In what analysts are calling a "bold" statement, the central bank said the benchmark rate is to remain at the current level, or be cut further, until there are "clear signs" that the economy is on the path toward reaching its potential — which it now envisages won't happen until early 2010, a signal that the downturn could be longer than expected.
Most commercial banks followed the Bank of Canada's move, cutting their prime lending rates by 50 basis points to 2.50 per cent, effective Wednesday.
Both the rate cut and signals about using non-traditional means to add liquidity come on the heels of a string of dismal economic data released in recent weeks in terms of job losses, retail sales, and the current account balance. To cap it off, Statistics Canada reported on Monday that the Canadian economy shrank in last three months of 2008 by 3.4 per cent — the fastest pace in nearly two decades and deeper than the 2.3 per cent contraction the Bank of Canada had forecast in January.
"Given the scare from the latest employment figures and confirmation that the recession did start before the end of last year, the bank opted for another big hit," said Andrew Pyle, wealth adviser and markets commentator for ScotiaMcLeod.
The bank's cut was in contrast to a decision earlier Tuesday by
But in the statement explaining the rate cut, it acknowledged that its forecast from the January monetary policy update is in need of a revision.
"National accounts data . . . and other indicators of aggregate demand point to a sharper decline in Canadian economic activity and a larger output gap through the first half of 2009 than projected in January," the central bank said. (The output gap is the room between the economy's full potential and its current performance.)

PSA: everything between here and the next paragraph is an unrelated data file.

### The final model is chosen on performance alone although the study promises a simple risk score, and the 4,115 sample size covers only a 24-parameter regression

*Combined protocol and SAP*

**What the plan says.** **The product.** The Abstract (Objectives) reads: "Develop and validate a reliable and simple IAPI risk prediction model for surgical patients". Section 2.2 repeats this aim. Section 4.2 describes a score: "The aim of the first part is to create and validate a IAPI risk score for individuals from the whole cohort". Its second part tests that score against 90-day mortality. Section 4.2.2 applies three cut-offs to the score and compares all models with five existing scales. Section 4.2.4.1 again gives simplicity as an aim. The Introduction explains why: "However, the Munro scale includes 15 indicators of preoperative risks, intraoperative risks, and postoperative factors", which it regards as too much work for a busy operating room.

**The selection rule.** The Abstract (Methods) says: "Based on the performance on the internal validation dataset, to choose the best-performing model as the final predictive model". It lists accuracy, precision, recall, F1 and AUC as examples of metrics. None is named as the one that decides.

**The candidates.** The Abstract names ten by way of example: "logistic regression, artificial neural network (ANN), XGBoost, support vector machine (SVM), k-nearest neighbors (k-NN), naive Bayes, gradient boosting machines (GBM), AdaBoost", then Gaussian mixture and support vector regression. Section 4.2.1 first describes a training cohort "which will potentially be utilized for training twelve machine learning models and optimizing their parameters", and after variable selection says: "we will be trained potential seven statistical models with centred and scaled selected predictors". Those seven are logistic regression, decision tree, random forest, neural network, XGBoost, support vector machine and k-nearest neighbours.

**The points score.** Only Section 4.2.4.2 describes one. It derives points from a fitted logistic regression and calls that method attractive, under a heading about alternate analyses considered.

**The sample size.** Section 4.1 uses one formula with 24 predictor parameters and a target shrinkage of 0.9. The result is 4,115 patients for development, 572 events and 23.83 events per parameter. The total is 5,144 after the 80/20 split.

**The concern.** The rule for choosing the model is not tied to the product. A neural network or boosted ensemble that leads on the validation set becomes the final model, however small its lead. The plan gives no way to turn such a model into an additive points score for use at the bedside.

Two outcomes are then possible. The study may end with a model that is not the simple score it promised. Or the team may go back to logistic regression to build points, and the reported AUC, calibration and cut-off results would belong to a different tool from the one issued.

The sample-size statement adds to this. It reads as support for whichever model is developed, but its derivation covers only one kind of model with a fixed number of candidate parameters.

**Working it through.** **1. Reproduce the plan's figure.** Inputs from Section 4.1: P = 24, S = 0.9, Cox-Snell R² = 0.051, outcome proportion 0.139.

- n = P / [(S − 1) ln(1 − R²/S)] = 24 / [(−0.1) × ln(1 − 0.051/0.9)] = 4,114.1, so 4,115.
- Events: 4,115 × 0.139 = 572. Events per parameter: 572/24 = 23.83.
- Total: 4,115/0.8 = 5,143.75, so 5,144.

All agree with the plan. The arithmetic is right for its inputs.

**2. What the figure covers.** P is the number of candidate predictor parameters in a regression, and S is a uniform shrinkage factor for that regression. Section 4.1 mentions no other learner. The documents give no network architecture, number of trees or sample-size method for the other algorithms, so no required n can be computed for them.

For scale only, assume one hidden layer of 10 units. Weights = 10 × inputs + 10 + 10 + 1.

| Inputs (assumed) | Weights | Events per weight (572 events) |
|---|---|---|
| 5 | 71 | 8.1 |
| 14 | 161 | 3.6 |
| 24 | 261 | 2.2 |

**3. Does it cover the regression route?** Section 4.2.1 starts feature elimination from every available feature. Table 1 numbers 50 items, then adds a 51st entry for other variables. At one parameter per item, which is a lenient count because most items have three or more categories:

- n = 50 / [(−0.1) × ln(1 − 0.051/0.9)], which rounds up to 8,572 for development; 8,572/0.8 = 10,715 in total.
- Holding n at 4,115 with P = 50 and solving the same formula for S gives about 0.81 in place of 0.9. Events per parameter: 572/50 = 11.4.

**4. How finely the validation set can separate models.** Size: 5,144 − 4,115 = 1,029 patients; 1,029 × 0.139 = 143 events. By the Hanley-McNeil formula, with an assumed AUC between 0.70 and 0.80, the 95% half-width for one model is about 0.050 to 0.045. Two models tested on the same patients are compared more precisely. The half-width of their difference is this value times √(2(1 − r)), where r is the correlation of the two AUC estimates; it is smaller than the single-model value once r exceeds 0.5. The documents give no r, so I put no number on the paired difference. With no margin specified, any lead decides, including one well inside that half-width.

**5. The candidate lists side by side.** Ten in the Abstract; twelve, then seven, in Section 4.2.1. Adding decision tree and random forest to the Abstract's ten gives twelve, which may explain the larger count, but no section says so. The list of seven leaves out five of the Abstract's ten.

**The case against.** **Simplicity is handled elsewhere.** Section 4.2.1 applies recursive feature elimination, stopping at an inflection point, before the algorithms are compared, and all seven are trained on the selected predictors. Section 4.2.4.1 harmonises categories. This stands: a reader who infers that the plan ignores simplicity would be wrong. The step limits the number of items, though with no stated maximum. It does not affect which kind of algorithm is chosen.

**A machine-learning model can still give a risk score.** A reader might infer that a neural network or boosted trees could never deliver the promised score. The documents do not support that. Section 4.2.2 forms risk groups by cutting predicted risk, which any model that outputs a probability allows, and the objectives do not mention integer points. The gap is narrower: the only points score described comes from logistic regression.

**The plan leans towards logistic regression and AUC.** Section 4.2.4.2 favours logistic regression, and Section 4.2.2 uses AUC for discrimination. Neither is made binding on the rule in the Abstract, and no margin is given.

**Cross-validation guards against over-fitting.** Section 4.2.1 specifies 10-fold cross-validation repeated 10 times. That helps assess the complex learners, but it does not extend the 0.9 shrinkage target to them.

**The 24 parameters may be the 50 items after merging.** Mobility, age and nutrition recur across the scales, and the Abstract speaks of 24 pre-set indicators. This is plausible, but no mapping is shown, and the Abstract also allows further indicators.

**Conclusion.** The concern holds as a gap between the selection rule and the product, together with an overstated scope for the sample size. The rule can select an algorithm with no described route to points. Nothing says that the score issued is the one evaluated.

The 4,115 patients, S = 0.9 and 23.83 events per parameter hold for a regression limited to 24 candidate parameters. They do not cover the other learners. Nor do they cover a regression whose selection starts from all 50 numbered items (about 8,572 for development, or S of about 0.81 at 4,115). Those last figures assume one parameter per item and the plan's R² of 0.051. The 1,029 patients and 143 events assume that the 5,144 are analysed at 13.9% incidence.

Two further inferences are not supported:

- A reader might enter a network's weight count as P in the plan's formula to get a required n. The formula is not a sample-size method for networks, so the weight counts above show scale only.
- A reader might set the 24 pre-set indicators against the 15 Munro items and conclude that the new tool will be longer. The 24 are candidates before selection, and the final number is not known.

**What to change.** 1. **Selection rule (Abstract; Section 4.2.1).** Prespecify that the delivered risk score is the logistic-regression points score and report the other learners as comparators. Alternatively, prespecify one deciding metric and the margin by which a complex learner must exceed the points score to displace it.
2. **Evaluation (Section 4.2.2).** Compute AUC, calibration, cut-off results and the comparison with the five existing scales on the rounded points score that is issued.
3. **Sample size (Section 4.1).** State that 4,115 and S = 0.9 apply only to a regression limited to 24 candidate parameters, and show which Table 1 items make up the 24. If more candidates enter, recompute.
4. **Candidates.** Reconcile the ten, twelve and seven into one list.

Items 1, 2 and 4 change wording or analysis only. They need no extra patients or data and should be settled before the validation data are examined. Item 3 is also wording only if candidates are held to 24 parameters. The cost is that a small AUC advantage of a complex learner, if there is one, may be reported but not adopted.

"Potential delays in stabilizing the global financial system, along with larger-than-anticipated confidence and wealth effects on domestic demand, could mean the output gap will not begin to close until early 2010. These factors imply a slightly lower profile for core inflation than was projected in January."
In January, the bank forecast core inflation to ease throughout the year and return to two per cent in the first half of 2011. The bank sets monetary policy in an effort to get inflation to a two per cent target.
Now that its benchmark-lending rate is near zero, the central bank said it was "refining the approach" it takes toward adding monetary stimuli through, if required, credit and quantitative easing.
Quantitative easing, which would include the buying back of government-backed debt, is under consideration by the U.S. Federal Reserve and the Bank of England. In a note last week, economists at Scotia Capital said central banks in medium- and smaller-sized economies, such as the Bank of Canada, might feel compelled to initiate a buyback of government bonds if major central banks follow that route, out of fear that capital may flee.
The central bank is to unveil its latest economic outlook on April 23, which is expected to a framework under which quantitative easing would be executed. The outlook is also likely to update previous forecasts, which indicated the economy would shrink 4.8 per cent this quarter and one per cent in the second quarter before posting robust growth starting in the third quarter. For 2009, the economy would contract 1.2 per cent.
Douglas Porter, deputy chief economist at BMO Capital Markets, said in a note Tuesday that he expects to see "at least" three more quarters of economic decline, with a contraction this quarter of 6.2 per cent. "While we do look for growth to resume next year, our call of a 1.8 per cent advance in 2010 is a half-hearted recovery at best."
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